Richard Wingfield Garnett Jr. departed this life in the early hours of November 12, 2013, following a severe stroke. He died peacefully, knowing the love and concern of many friends, the staff of the Colonnades, and family members who shared his last days and hours.
Dr. Garnett was born near Charlottesville on March 27, 1915, to Richard Wingfield Garnett and Edwina Leavell Garnett. When he was five, the family moved to Danville, where he and his brother Hugh and sisters Cornelia and Margaret grew up and attended school. He often spent summers visiting his grandparents on their Albemarle County farm, and had a summer job as a teenager packing peaches at a Crozet-area orchard. Following his physician father into the medical field, Dr. Garnett attended the University of Virginia and was a 1940 graduate of the medical school. He then joined the Navy, and was married to Margaret Titus of Thomasville, Georgia, in 1941. During World War II, he served as ship’s doctor on an oil tanker supplying Allied forces in the Pacific. After the war, accompanied by Margaret and their young sons Rick and Nelson, he was the commanding officer of the base hospital on the island of Majuro in the Marshall Islands, a time he described as a “high point” of his early career.
Following his Navy service, he returned to Charlottesville for a residency in psychiatry at the University of Virginia. He remained at the medical school as a professor and clinician throughout a long and productive career, and was a pioneer in the area of community mental health. From the post-War years on, he and Margaret owned properties in the White Hall area, on Pigeon Top Mountain and in Sugar Hollow, where the growing family spent much time. Several years after Margaret’s death in 1992, Dr. Garnett married her cousin, Hettie Love Wine, remarking playfully that among the advantages of this alliance was “no new relatives.” During his 20-year marriage to Hettie Love, Dr. Garnett resided in Thomasville, Georgia. In recent years, as his health declined, Dr. Garnett returned to Charlottesville, residing at the Colonnades, where he received excellent geriatric care. He enjoyed many happy hours visiting with his family and others at his daughter’s home in Sugar Hollow.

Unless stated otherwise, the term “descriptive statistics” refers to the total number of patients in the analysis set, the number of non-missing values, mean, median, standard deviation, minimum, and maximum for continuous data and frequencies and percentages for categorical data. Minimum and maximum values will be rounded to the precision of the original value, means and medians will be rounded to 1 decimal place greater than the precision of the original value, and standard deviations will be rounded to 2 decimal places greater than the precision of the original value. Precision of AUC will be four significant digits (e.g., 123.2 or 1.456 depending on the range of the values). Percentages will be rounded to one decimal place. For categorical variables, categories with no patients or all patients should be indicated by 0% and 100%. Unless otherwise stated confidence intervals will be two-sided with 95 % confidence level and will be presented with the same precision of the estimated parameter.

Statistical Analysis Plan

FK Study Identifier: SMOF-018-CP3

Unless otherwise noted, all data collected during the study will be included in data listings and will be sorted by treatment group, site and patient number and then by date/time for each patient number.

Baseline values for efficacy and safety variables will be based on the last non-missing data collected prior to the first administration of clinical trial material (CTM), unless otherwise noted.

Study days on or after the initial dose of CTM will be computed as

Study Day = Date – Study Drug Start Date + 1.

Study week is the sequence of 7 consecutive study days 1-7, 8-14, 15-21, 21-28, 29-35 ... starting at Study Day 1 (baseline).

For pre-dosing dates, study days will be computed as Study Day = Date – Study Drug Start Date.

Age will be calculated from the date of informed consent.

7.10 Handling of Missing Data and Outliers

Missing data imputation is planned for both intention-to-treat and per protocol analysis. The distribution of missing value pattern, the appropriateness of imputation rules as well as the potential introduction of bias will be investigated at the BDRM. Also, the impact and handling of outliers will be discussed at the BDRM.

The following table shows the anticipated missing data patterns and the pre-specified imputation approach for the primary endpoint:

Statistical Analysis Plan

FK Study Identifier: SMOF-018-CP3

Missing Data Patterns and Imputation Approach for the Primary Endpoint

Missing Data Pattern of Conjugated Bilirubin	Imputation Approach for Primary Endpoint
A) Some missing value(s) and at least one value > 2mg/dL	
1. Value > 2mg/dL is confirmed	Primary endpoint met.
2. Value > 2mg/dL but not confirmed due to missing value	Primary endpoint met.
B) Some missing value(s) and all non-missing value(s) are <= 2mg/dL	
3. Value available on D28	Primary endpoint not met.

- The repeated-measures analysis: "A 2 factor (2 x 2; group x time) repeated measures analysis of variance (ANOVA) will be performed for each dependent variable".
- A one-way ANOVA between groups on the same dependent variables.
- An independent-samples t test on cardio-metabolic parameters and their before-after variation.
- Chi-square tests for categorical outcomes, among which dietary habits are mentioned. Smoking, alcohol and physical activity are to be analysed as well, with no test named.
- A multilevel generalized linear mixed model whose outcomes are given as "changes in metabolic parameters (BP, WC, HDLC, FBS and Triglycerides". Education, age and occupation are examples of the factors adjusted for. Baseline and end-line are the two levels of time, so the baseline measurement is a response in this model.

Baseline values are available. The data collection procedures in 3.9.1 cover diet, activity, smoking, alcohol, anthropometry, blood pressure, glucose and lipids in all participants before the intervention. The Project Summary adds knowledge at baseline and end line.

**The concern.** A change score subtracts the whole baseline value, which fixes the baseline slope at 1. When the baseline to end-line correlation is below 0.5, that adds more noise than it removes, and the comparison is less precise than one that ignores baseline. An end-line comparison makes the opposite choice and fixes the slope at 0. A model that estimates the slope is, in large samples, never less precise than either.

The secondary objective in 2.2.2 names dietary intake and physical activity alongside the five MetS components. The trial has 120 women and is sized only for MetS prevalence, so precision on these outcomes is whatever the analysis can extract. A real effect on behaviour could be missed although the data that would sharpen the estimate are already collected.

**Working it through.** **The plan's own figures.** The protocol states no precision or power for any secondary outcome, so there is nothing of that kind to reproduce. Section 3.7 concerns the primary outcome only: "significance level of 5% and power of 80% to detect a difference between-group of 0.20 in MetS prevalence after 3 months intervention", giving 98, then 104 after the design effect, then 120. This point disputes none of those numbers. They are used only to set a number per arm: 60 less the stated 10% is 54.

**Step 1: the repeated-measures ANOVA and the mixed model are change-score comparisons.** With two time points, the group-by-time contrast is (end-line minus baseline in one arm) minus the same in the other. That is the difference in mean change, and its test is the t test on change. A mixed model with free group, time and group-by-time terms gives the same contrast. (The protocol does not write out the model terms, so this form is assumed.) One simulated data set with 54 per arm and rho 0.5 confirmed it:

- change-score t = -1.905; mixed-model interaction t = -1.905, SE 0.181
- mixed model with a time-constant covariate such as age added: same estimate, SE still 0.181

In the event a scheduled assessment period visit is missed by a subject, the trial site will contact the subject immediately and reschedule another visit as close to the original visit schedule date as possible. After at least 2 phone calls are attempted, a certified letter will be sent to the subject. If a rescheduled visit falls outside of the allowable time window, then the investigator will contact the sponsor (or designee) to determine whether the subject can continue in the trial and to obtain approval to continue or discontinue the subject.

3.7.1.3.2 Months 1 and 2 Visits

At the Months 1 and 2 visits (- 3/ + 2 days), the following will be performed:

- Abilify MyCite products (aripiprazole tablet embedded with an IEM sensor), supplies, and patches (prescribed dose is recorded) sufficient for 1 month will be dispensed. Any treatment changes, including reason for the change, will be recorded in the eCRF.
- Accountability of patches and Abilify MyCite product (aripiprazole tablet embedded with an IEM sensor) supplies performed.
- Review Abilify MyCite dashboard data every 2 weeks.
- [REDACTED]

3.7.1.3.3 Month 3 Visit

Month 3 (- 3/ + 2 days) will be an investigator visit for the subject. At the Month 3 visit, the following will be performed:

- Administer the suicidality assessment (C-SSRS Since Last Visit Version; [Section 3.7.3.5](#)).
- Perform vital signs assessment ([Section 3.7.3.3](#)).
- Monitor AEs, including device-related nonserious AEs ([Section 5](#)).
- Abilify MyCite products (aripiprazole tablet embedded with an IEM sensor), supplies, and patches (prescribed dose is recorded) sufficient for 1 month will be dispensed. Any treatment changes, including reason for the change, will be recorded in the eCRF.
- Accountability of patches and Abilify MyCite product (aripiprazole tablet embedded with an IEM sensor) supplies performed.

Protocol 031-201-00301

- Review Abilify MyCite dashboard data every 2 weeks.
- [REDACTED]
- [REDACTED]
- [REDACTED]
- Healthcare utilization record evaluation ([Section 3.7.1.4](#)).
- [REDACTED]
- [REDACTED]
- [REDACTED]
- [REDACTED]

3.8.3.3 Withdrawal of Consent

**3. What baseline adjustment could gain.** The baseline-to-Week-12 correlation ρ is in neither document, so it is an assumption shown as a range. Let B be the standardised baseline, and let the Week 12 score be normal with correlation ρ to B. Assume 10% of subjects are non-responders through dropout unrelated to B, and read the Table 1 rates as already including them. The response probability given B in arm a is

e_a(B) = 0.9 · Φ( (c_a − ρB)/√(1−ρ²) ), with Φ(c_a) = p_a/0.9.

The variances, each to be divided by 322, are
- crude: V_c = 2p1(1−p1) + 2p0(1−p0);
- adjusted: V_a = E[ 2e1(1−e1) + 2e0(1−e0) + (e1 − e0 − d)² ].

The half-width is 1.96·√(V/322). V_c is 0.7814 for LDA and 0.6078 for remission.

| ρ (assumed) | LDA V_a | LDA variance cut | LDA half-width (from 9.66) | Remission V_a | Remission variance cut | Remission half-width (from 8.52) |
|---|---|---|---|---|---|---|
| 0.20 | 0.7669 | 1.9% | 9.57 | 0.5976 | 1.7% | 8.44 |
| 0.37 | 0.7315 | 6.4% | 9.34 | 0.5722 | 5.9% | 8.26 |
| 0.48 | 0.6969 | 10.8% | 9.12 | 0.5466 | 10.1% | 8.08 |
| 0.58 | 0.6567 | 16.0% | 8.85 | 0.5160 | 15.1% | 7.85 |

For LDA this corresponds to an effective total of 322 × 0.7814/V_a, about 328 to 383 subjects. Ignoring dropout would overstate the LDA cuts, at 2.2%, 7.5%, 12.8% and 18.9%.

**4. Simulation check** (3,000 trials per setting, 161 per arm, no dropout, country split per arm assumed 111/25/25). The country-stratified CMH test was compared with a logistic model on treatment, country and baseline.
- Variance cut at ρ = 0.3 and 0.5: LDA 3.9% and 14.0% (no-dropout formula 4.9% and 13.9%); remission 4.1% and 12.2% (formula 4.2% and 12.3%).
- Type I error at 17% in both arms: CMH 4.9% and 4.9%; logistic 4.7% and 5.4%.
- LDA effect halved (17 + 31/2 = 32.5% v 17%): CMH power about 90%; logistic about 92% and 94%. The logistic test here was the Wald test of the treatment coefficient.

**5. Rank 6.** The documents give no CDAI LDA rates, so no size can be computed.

Dr. Garnett is remembered by his children as a kind and loving father, who made time from his busy professional life for camping, fishing, sailing, horseback riding and generally partaking with them of the beautiful ambience of western Albemarle County, which he loved and where he always felt at home. A long-time member of Thomas Jefferson Memorial Unitarian Church, Dr. Garnett had an enduring love for things of the mind, literature, science, history, philosophy, and stewardship of nature, which he imparted to his children. He was generous almost to a fault, and virtually every member of his large extended family can attest to his timely assistance in times of special need.
Dr. Garnett was predeceased by his beloved wives, Margaret Titus Garnett and Hettie Love Garnett, and by his son, Theodore Garnett. He is survived by four children, Richard Garnett III, Nelson Garnett, Margaret Sewell, and Joseph Garnett, by his step-daughters Margaret Chesnut, Libby Menger and Susan Kuhlman, by his eleven grandchildren and thirteen great-grandchildren, and by a large number of friends, relatives and caregivers who will miss his gentle spirit, inquiring mind, subtle humor and unfailing support.